Differences Between “Esthetic” and “Cosmetic” Dental Treatment
We believe there are important differences between “esthetic” and “cosmetic” dental treatment. Cosmetic treatment implies treatment that is done strictly for visual appearance and is not substantive. On the other hand, esthetic treatment goes far deeper than just visual attractiveness. It also requires harmony and balance. This begins with a visually attractive balance of form between all the teeth, between the teeth and gums, and between the teeth, gums, and other features of the face. However, only when this visual attractiveness is combined with comfort, health, and durability, do we believe that dental treatment should be considered truly beautiful. These qualities are only predictably achieved when biomechanical harmony between opposing teeth (or restorations), the jaw muscles, and jaw joints (TMJ’s) is combined with visual attractiveness. It also requires a healthy periodontium (gum and supporting bone tissues). We believe that achieving harmony and balance both visually and functionally should be a fundamental goal of all esthetic treatment (see “Dental Biomechanical Harmony – the Key to Predictable Dental Comfort, Health, and Esthetics”, “Biomechanical Disharmony – Problems, Evaluation, and Treatment”, “Restoring Damaged and Unattractive Teeth”, and “Periodontal Disease, Tooth Loss, and Whole Body Health”).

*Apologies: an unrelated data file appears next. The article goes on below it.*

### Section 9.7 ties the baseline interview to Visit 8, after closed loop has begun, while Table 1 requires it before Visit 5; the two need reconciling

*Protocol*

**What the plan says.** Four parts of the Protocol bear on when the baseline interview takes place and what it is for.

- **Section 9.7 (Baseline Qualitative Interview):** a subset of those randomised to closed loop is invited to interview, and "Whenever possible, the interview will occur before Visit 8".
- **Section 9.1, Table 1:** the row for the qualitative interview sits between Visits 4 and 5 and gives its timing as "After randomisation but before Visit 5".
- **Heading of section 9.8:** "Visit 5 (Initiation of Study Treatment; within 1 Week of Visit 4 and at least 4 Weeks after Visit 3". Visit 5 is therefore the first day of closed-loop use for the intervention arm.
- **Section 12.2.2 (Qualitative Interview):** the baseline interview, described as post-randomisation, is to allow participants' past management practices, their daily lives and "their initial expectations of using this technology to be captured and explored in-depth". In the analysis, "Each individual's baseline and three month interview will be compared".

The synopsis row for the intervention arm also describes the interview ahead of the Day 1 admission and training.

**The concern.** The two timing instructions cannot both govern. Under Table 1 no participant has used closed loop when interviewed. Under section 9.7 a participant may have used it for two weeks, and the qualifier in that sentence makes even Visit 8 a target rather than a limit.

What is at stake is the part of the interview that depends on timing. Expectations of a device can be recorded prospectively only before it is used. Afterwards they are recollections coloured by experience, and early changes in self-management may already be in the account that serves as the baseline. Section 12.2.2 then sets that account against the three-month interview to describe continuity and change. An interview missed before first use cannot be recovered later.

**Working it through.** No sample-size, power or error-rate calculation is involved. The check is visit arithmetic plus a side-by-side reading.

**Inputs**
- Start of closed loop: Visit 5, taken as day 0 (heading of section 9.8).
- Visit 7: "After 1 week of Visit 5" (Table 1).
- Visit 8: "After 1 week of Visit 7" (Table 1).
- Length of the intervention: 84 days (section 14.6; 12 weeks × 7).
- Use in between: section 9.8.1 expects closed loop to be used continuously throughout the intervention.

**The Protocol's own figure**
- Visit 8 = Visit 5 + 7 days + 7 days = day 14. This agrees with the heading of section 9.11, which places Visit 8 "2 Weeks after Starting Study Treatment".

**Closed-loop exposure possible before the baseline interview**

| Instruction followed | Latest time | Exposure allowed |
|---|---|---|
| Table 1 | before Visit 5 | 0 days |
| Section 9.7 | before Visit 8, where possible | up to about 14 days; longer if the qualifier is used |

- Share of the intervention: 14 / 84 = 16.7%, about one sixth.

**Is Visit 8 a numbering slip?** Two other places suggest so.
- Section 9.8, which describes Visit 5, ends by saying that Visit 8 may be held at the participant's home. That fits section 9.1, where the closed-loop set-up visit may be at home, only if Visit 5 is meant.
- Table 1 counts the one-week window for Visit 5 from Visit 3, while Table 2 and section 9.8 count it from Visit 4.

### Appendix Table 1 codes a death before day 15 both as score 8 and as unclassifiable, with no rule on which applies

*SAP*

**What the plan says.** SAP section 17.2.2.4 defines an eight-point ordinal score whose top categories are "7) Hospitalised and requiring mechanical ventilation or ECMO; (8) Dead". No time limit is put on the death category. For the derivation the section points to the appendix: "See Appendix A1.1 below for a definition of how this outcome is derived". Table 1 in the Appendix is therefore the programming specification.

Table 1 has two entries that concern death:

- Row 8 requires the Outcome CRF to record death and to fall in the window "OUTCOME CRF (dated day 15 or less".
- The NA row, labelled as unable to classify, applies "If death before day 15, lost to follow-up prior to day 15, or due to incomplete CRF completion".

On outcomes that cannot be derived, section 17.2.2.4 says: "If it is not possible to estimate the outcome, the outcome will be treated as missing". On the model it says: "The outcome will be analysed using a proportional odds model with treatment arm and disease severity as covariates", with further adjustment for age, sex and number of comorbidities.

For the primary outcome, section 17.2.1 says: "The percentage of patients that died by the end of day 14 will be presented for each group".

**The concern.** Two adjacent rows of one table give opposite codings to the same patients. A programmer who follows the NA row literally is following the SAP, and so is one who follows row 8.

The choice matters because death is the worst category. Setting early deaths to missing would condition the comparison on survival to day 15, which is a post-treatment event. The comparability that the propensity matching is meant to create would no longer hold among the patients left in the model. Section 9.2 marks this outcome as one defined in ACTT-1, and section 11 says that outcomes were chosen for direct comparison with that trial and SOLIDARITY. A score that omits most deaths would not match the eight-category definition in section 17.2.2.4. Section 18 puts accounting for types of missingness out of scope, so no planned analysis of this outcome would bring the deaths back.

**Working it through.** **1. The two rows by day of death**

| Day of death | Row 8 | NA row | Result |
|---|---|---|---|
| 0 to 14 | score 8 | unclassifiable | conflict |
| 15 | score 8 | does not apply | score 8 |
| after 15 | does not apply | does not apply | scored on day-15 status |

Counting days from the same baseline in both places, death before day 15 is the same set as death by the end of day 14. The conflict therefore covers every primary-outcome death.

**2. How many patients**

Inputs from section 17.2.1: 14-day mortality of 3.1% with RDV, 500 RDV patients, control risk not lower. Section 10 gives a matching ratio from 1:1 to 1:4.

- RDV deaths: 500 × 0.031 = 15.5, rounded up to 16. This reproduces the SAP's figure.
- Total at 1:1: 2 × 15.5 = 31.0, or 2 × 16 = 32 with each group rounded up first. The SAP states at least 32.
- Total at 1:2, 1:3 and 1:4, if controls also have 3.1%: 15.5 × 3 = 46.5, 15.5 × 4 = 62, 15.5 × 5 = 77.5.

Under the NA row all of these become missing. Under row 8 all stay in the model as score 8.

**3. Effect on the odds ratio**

Esthetic Dental Treatment Choices and Differences
Our office provides esthetic treatments that include tooth whitening, esthetic recontouring, composite veneers, and a wide variety of all ceramic veneer and crown types. While these technologies and materials make it possible for us to duplicate the visual qualities of natural teeth with incredible accuracy and realism, there are several important differences between the many treatment and material types currently available. They differ in such important qualities as translucency (how clear or opaque they are), color or shade stability, strength and durability, biocompatibility (how they interact with the gums, teeth, and other tissues of the mouth), cost, and the amount of tooth structure that must be removed to use them. These differences are important because every patient’s wants and needs are unique. Therefore, the best choice of esthetic material and treatment type is a highly individual matter and varies from patient to patient and even from tooth to tooth for any one patient. Ultimately this choice should depend upon the patient’s visual appearance requirements and biomechanical considerations of comfort, health, and durability. Whatever the choice, we believe that achieving all these objectives should be the goal of anyone wanting to change the appearance of their smile.